Sampling, Amplifying, and Digitizing CCD Output Signals
In this article, we’ll see that the amount of noise in image data from a CCD sensor can be greatly reduced by a technique known as correlated double sampling.
The previous article explained how a CCD output signal is generated, and it identified the three waveform features included in each pixel as the reset glitch, the reset level, and the data level.
I can’t help but marvel at the ingenuity of the human race when I consider that this lumpy, repetitive variation in voltage could somehow be transformed into a two-dimensional image that is comparable to, and in some ways superior to, our visual perception of reality. The capabilities of film are no less marvelous, but we can’t observe what’s happening in film at the molecular level in the way that we can look at a CCD waveform on an oscilloscope.
Correlated Double Sampling
When it comes to CCD signal processing, the most important topic is correlated double sampling (CDS). This term refers to a procedure in which a waveform is repeatedly sampled at two different moments, with each pair of samples being used to produce a single data point.
The benefit of correlated double sampling is noise reduction. You can think of it as a form of differential signaling: instead of subtracting one voltage signal from a complementary version of the same voltage signal, we temporally divide a single-ended waveform and subtract one instantaneous voltage from a second instantaneous voltage.
In the case of a CCD waveform, the two instantaneous voltages are acquired such that one captures the reference (AKA reset) level and the other captures the data level:
As with differential signaling, correlated double sampling is a powerful means of reducing noise, because any noise source that affects both the reference level and the data level will be eliminated when one voltage is subtracted from the other.
A major noise source in a CCD signal is called kTC noise, which is thermal noise associated with capacitance. The kTC noise magnitude is the same during the reference and data portions of a given pixel, and consequently it is eliminated by correlated double sampling.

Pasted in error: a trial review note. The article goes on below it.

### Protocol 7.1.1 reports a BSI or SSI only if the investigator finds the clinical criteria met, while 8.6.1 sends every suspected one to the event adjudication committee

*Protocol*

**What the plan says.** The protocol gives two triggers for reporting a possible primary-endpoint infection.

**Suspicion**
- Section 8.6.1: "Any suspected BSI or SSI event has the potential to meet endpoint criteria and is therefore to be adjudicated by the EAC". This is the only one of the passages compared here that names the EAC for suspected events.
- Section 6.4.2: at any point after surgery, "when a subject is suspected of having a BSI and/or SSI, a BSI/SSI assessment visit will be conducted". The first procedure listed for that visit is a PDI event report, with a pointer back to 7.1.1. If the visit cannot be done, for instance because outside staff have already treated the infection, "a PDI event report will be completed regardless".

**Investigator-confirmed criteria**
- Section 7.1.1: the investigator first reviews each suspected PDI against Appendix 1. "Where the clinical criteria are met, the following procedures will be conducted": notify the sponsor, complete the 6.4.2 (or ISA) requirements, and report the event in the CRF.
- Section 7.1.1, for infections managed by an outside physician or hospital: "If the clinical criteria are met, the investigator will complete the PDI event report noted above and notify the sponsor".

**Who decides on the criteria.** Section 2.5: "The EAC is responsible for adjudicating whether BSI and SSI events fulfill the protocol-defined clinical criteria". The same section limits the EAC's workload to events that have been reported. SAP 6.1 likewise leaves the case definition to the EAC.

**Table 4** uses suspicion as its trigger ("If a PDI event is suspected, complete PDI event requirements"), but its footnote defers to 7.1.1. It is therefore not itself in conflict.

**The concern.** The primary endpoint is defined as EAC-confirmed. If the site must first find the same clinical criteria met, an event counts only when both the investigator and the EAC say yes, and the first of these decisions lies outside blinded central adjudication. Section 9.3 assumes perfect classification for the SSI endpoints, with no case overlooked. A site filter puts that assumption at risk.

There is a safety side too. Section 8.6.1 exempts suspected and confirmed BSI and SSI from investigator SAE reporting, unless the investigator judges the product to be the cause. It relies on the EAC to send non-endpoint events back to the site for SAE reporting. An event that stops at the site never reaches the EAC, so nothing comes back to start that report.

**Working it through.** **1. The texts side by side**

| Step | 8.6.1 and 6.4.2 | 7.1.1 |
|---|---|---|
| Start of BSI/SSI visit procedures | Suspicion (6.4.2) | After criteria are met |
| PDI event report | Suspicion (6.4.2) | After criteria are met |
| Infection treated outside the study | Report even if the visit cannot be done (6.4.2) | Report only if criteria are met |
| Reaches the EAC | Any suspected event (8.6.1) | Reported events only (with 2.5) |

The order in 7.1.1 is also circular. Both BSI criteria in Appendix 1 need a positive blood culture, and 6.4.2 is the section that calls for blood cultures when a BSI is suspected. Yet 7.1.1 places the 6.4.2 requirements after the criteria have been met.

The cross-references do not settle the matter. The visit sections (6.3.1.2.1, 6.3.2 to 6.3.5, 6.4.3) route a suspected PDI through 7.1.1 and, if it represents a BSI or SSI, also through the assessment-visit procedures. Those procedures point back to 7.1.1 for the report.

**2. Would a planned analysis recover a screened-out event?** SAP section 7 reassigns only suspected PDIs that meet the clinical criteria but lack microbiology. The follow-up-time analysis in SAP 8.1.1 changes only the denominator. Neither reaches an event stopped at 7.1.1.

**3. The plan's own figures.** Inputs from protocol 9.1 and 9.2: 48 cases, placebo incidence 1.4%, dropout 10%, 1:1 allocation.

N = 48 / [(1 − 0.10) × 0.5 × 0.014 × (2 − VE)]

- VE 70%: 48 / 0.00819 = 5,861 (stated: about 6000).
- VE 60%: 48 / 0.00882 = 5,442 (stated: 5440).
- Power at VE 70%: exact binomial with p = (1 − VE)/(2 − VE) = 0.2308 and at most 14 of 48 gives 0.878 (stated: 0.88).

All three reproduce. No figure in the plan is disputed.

In general, the efficacy with which CDS attenuates noise sources depends on bandwidth—in other words, it depends on how quickly the noise signal is changing. There is a certain period of time that separates the first sample from the second sample, and if the value of the noise signal changes significantly during this period, the noise isn’t removed by subtraction.
CCDs generate higher-frequency noise that correlated double sampling cannot eliminate, but the technique reduces the effect of lower-frequency noise such as flicker (AKA 1/f) noise, slow power supply variations, and thermal drift.
Implementing Correlated Double Sampling
The term “sampling” might make you think of analog-to-digital conversion, as if CDS is achieved by taking two ADC samples. However, CCD systems perform this double sampling in the analog realm. There are various circuit realizations; the one shown below is straightforward and helps to illustrate the general concept.
The circuit consists of two sample-and-hold (S/H) blocks and a difference amplifier. The sample-and-hold operation captures the voltage level of a signal at one specific moment in time and then maintains that value.
A basic S/H solution is just a capacitor with a FET that separates the capacitor from the input signal:
A sample-control pulse switches on the FET and allows the capacitor to charge up to the input voltage. As long as the other capacitor terminal is connected to a high-impedance node, no significant discharge can occur, and consequently the voltage on the capacitor stays (almost) constant long enough to perform whatever other signal-processing tasks are required.
Higher performance (or at least reduced design effort) can be achieved by incorporating a dedicated sample-and-hold IC. Some examples are the LFx98x series from Texas Instruments, the SMP04 from Analog Devices, and the DS1843 from Maxim.
In the CDS circuit, one S/H block is triggered at treference (i.e., at some instant during the reference-level portion of the pixel waveform), and the other is triggered at tdata (i.e., at some instant during the data-level portion). The difference amplifier then subtracts the data level from the reference level and produces a single output voltage that is ready for further processing.
CCD Signal Processors
There are various other aspects of CCD analog signal processing and A/D conversion, but I don’t think that they merit detailed discussion—honestly, few if any of us will ever need to create a customized CCD interface from a collection of discrete ICs. Highly integrated solutions are available, and they offer convenience and performance that can’t be beat.
We’ll conclude this article with brief descriptions of other portions of the CCD signal chain, with a little help from the datasheet for the AD9845B, a CCD signal processor from Analog Devices.
Diagram taken from the AD9845B datasheet.
- The DC offset is shifted by first AC coupling the signal then applying a DC restore voltage.
- The signal is amplified in accordance with the full-scale range of the ADC.
- The optical-black-clamp subcircuit uses information from light-shielded pixels to improve dynamic range by removing an offset caused by dark current.
- Properly synchronized analog-to-digital conversion produces numerical pixel data, with ADC resolution chosen according to the maximum dynamic range of the CCD.
We explored correlated double sampling, and we took a high-level look at a typical CCD signal-processing system. The next article will continue the Image Sensor Technology series with an interesting CCD topic that is relevant to specialized applications.